What Life Is Like on the Front Lines of the COVID-19 Outbreak

Physicans tell us what it’s like to battle the new coronavirus in the epicenter of the U.S. outbreak.

In New York City, regular life has become surreal with a temporary hospital in Central Park and refrigerated trucks acting as morgues for overwhelmed hospitals.

Over 83,000 confirmed cases of COVID-19 and nearly 2,200 deaths make New York the hardest hit state by this pandemic.

Medical staff, EMTs, and other frontline workers report being overwhelmed by the outbreak.

New York City now has over 47,000 confirmed cases of COVID-19, about one quarter of the current U.S. total. The highest number is in the borough of Queens, with nearly 15,000 cases.

According to official figures, as of April 1, the death toll in New York City stands at 1,139.

“The really tragic [thing] is there are a lot of people who need hospital care that’s unrelated to the virus, they’re getting lost in the deluge or worse they’re getting lost in the deluge and they’re getting exposed,” an internal medicine resident at a large hospital in Queens, New York, told Healthline.

He wished to remain anonymous, not being authorized to speak for the hospital.

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Normally bustling Fifth Avenue is empty as New Yorkers are ordered to stay home. Stephanie Keith/Getty Images

“It’s surreal and frightening”

Dr. Kecia Gaither, MPH, double board-certified in OB-GYN and Maternal Fetal Medicine, is director of perinatal services at NYC Health + Hospitals/Lincoln, one of the premier trauma centers in the United States. She agreed to speak with Healthline about her experiences during the ongoing crisis.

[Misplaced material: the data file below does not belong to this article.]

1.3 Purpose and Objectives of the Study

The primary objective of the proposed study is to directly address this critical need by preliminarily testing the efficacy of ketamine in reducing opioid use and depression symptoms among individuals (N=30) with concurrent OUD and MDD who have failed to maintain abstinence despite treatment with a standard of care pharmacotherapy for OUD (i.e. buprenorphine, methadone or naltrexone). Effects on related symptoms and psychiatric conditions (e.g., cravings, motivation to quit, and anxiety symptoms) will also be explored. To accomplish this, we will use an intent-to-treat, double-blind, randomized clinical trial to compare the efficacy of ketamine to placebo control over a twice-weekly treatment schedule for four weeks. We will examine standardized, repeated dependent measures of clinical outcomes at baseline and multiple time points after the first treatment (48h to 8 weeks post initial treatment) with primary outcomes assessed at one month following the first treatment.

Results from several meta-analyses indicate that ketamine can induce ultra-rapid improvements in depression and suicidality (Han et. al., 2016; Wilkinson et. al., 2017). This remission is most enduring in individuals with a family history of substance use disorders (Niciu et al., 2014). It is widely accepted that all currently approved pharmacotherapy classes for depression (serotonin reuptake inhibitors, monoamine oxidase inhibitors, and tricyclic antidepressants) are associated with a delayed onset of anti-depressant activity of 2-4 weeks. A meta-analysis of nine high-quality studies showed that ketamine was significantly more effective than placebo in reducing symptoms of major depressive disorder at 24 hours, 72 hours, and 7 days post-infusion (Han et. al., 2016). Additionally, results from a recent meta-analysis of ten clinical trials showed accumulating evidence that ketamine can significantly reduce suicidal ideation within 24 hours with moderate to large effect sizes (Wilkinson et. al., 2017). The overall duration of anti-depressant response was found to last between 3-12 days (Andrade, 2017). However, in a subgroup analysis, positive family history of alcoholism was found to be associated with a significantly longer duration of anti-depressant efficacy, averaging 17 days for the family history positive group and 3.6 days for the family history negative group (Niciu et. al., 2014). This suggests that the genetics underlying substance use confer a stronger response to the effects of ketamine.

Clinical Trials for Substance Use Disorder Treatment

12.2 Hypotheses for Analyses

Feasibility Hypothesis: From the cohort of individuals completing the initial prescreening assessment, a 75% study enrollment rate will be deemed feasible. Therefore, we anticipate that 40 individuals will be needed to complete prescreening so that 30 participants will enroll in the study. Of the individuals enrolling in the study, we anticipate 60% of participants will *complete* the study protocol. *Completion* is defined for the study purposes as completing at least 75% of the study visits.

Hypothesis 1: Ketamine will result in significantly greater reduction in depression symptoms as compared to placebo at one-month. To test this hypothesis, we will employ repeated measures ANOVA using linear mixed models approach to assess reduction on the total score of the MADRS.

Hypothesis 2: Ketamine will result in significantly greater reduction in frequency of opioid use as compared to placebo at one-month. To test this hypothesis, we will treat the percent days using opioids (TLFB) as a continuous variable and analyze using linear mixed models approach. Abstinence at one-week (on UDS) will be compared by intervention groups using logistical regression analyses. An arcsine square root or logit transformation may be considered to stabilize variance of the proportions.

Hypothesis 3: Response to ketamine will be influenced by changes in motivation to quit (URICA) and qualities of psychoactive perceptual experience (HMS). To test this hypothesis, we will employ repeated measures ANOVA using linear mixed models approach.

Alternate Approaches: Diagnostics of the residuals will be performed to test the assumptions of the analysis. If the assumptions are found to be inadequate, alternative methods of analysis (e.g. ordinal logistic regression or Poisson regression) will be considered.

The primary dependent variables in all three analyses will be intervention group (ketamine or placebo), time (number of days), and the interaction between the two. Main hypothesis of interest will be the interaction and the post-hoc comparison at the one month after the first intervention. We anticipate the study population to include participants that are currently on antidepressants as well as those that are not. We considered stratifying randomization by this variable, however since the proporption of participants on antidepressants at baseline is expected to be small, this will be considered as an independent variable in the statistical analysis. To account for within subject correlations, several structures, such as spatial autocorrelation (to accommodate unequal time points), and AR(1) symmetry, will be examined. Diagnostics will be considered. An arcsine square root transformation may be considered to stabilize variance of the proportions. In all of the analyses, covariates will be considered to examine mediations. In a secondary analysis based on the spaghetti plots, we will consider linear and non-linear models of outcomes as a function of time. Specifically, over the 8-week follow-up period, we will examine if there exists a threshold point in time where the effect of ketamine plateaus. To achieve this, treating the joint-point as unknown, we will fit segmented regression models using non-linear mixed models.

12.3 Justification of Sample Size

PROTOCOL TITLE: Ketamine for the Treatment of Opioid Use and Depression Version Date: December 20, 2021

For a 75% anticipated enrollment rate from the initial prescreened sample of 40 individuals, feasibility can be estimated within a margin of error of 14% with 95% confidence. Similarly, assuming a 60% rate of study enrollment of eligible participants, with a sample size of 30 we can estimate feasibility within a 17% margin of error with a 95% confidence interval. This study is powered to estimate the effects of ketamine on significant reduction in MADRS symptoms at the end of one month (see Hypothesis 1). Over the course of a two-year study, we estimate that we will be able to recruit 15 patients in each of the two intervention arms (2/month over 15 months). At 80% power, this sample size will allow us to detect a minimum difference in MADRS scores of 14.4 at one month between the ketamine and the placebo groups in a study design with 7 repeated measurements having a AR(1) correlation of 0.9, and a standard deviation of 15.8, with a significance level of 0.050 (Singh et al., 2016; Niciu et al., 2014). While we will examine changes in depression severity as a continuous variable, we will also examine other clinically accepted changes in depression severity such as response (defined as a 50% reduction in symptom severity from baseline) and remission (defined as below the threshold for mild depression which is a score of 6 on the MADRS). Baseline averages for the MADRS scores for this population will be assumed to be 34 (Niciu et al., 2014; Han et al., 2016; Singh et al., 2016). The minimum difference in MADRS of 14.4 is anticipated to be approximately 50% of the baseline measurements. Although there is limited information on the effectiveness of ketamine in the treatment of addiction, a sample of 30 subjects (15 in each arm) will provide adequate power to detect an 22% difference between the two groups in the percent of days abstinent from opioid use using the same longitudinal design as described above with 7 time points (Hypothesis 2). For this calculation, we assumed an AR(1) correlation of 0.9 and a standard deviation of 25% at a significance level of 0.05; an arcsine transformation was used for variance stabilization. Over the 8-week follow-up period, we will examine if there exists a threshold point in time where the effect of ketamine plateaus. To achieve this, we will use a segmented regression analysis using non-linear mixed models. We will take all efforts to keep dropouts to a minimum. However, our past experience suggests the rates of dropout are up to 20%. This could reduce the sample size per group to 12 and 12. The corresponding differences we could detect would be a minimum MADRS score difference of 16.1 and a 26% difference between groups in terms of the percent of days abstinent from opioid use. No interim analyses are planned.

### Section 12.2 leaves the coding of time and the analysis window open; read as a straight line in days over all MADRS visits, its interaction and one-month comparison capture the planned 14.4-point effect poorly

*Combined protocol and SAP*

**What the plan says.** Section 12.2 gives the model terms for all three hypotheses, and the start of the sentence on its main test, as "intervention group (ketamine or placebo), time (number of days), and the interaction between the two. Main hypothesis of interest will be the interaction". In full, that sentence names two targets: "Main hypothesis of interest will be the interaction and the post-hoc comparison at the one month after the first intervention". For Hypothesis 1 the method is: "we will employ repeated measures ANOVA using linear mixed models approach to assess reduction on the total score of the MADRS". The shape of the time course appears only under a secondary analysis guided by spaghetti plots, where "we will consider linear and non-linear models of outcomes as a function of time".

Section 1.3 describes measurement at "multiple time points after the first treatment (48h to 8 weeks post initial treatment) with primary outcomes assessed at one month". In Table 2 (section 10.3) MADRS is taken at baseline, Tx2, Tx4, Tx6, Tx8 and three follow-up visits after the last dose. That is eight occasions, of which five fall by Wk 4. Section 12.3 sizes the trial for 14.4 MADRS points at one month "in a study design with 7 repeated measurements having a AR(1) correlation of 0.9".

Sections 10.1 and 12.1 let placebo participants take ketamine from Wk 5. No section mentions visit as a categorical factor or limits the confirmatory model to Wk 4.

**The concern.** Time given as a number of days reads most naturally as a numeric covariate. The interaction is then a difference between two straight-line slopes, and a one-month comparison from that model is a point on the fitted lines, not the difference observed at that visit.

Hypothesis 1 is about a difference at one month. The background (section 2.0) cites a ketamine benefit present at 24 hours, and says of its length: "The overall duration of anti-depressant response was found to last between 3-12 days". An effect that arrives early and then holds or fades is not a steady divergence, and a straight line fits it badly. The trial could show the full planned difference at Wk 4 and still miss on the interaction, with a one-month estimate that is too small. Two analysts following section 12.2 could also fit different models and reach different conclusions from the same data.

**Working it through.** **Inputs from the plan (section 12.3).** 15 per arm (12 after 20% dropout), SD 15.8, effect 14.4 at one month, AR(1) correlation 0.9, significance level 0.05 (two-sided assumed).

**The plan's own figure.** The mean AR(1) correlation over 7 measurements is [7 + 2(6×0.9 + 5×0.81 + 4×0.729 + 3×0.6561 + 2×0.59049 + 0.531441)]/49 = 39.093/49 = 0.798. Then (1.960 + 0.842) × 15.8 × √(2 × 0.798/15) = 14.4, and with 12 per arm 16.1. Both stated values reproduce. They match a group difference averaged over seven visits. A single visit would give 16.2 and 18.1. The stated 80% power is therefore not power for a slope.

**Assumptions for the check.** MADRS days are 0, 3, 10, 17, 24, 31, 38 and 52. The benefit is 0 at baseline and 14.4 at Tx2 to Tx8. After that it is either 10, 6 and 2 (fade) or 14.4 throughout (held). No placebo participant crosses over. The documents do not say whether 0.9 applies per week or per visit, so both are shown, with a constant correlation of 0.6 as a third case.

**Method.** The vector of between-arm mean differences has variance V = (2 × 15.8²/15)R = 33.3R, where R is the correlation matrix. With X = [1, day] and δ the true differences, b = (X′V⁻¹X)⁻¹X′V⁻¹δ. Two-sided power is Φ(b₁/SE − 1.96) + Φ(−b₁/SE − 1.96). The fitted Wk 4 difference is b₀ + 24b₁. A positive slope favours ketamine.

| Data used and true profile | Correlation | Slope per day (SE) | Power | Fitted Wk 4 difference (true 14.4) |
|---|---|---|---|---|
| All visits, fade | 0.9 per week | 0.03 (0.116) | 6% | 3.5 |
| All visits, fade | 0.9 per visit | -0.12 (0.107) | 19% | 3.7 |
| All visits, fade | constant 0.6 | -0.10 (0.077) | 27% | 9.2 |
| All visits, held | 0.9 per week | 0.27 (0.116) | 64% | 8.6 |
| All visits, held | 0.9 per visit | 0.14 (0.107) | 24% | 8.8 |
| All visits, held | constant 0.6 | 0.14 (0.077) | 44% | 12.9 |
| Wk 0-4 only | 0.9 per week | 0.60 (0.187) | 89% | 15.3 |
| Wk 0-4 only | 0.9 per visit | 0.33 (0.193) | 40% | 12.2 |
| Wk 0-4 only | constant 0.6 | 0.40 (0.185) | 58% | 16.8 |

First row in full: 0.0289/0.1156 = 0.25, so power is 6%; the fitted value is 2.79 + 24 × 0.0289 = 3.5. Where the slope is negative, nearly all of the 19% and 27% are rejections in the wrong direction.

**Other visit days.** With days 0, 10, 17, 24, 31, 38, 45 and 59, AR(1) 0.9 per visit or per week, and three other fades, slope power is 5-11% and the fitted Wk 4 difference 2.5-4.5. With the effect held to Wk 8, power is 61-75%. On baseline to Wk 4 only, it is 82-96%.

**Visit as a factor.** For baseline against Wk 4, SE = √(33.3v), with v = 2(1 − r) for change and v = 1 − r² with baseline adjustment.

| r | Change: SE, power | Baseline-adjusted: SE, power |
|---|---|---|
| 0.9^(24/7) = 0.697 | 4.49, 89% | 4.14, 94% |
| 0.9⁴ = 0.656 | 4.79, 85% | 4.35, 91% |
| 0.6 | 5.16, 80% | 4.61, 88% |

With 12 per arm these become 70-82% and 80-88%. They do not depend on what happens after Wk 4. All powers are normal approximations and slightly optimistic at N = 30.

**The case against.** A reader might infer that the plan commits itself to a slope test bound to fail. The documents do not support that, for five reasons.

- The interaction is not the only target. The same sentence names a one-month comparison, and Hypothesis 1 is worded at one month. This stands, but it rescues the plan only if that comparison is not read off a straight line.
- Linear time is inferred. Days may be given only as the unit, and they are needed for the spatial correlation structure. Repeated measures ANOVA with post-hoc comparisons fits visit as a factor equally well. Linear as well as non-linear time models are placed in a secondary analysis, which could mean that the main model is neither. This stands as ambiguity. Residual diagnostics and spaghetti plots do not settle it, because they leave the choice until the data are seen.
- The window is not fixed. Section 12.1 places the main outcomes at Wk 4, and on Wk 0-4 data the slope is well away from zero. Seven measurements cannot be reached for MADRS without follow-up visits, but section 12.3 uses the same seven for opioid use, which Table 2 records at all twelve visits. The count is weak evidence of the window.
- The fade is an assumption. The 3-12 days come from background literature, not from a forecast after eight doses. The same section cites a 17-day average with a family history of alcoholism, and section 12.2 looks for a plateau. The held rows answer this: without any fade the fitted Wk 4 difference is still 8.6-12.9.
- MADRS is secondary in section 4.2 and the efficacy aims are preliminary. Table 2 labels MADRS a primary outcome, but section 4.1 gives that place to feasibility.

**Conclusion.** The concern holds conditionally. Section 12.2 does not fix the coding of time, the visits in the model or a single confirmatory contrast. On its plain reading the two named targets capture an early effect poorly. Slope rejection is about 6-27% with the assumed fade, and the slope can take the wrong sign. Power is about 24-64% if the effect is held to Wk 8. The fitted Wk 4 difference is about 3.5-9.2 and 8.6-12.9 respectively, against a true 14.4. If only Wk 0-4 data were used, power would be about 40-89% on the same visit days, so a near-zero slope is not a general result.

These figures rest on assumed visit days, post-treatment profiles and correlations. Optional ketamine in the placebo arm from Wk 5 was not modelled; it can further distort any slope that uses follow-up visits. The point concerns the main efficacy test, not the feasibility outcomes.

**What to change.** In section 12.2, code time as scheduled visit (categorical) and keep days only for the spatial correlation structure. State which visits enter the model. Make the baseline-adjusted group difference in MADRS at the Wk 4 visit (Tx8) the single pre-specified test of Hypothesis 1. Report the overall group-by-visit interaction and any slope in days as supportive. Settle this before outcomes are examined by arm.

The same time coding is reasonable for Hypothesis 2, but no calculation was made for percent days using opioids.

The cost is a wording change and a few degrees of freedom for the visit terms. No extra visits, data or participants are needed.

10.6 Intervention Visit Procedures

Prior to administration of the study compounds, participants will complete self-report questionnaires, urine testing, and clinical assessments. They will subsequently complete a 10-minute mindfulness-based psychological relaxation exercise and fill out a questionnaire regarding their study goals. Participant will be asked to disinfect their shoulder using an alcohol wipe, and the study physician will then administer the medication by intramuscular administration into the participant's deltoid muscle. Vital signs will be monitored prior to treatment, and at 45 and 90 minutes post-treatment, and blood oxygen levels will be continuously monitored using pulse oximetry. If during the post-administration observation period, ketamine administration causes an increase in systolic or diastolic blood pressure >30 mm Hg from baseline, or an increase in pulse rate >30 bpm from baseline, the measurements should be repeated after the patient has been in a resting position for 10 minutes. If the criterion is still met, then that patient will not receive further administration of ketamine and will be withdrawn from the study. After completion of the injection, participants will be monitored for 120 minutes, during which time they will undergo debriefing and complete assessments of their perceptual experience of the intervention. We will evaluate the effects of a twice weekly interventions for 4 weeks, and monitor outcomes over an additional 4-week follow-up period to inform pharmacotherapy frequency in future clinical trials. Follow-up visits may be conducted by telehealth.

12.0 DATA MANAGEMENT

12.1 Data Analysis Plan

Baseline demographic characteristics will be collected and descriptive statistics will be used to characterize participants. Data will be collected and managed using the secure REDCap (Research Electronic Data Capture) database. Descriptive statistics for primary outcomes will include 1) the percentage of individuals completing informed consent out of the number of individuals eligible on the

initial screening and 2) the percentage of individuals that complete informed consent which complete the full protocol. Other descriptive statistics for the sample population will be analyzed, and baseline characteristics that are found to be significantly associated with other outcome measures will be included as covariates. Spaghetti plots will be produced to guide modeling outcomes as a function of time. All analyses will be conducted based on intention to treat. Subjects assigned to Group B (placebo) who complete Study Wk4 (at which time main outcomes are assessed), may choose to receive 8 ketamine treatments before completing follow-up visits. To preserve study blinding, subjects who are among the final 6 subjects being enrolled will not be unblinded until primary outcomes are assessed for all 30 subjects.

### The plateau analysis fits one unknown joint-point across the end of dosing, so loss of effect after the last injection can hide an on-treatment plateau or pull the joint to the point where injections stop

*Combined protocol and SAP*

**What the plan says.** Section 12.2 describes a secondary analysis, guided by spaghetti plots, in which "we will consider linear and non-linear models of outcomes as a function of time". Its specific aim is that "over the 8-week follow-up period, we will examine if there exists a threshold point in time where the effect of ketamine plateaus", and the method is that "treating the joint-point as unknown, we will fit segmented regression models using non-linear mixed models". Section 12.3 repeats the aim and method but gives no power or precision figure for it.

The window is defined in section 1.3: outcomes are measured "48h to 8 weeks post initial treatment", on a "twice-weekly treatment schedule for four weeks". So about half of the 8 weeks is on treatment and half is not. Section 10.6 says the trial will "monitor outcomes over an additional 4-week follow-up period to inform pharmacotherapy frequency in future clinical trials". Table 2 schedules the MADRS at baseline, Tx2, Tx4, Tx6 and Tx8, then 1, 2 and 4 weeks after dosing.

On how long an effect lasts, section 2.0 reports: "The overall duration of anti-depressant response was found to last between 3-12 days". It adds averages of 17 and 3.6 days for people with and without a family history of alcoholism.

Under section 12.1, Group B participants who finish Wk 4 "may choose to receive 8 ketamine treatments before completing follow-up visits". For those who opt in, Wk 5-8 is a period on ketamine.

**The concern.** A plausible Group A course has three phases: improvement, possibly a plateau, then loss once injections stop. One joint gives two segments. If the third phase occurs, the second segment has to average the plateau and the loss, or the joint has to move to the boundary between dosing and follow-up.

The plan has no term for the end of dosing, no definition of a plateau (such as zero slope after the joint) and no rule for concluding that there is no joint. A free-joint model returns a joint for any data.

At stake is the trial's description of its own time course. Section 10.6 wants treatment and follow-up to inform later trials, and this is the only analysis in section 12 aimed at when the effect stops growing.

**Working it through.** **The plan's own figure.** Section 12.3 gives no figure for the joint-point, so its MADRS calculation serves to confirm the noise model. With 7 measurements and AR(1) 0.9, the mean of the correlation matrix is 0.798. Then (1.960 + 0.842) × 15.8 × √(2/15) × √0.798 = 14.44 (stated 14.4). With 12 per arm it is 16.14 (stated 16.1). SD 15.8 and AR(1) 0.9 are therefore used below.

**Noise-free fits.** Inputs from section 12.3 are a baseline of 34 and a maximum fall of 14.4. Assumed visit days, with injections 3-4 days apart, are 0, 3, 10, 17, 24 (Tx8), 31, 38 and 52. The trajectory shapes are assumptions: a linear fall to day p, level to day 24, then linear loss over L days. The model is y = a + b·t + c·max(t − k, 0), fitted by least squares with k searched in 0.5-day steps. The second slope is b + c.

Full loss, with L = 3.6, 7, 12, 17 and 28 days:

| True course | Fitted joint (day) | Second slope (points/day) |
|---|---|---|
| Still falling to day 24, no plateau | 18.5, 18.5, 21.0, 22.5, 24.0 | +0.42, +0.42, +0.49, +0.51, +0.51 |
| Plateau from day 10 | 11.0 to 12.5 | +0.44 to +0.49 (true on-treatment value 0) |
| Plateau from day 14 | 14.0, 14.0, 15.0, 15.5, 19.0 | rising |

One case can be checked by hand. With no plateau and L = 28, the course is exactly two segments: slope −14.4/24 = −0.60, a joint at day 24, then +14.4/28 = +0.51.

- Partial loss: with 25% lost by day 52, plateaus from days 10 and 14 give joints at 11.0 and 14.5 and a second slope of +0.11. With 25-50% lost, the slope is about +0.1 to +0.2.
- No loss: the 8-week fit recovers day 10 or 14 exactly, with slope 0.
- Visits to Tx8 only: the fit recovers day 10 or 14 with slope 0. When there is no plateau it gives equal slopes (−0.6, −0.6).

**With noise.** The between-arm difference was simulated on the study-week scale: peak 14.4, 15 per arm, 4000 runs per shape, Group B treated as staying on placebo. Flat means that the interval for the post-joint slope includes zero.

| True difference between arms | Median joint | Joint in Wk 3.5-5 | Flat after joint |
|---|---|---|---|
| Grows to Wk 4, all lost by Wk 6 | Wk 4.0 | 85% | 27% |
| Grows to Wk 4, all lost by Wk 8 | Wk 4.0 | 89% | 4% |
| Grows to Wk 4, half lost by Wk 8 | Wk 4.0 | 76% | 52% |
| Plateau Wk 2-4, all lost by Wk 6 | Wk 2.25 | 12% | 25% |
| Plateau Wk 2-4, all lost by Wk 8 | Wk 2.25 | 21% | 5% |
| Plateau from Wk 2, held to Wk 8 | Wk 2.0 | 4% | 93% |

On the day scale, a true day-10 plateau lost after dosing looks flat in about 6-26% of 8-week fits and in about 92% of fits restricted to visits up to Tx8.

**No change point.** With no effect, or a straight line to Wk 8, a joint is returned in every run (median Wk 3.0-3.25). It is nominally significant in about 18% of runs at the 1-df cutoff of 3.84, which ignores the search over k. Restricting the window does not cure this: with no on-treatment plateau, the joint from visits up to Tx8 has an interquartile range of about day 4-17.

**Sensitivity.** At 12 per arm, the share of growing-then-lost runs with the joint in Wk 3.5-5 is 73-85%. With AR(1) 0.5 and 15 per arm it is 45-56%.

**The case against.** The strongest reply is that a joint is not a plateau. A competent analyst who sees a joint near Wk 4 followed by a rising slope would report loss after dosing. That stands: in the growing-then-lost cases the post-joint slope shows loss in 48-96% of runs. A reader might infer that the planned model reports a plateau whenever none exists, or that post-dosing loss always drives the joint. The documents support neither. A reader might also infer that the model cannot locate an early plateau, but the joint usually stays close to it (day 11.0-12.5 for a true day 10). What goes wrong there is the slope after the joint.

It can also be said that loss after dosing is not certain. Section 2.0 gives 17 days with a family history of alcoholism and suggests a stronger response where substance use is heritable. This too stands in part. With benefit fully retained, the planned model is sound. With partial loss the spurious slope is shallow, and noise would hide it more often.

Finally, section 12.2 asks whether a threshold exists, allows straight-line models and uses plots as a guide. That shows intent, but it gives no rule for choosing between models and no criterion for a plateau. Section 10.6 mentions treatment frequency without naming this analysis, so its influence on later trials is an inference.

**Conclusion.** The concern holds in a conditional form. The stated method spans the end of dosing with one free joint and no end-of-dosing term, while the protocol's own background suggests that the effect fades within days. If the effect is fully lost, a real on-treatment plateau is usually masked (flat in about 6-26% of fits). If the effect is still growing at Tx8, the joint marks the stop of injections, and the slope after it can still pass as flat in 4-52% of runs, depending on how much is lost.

When asked to describe what being on the front lines of this pandemic is like, she pointed to horror stories.

“I am a big Stephen King fan. This epidemic is something right out of his novel ‘The Stand,’” said Gaither, who’s based in the Bronx, where some of New York’s poorest neighborhoods are located.

“It’s surreal and frightening,” she said. “Not only do I have concerns for all of the patients, but I have concerns as to my health, and bringing this home to my family.”

Medical staff are facing enormous challenges not just at work but at home as they isolate themselves to keep their families safe.

“Once this pandemic began, I have isolated myself from my parents and family members — we talk/text daily. I am teaching them how to Skype, but there has been no contact for weeks,” Gaither said.

She also can’t understand why she still sees so many people not following social distancing recommendations — despite daily reports of deaths caused by the virus.

“What is not understood? Decreasing contact decreases viral spread, which decreases the number of patients presenting to a medical system that already is OVERWHELMED,” said Gaither. “Lives are being saved by social distancing — really the life that could be saved could be yours or a friend or family member. This isn’t a drill — this is real.”

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A makeshift hospital has opened in Central Park to treat people with COVID-19. Stephanie Keith/Getty Images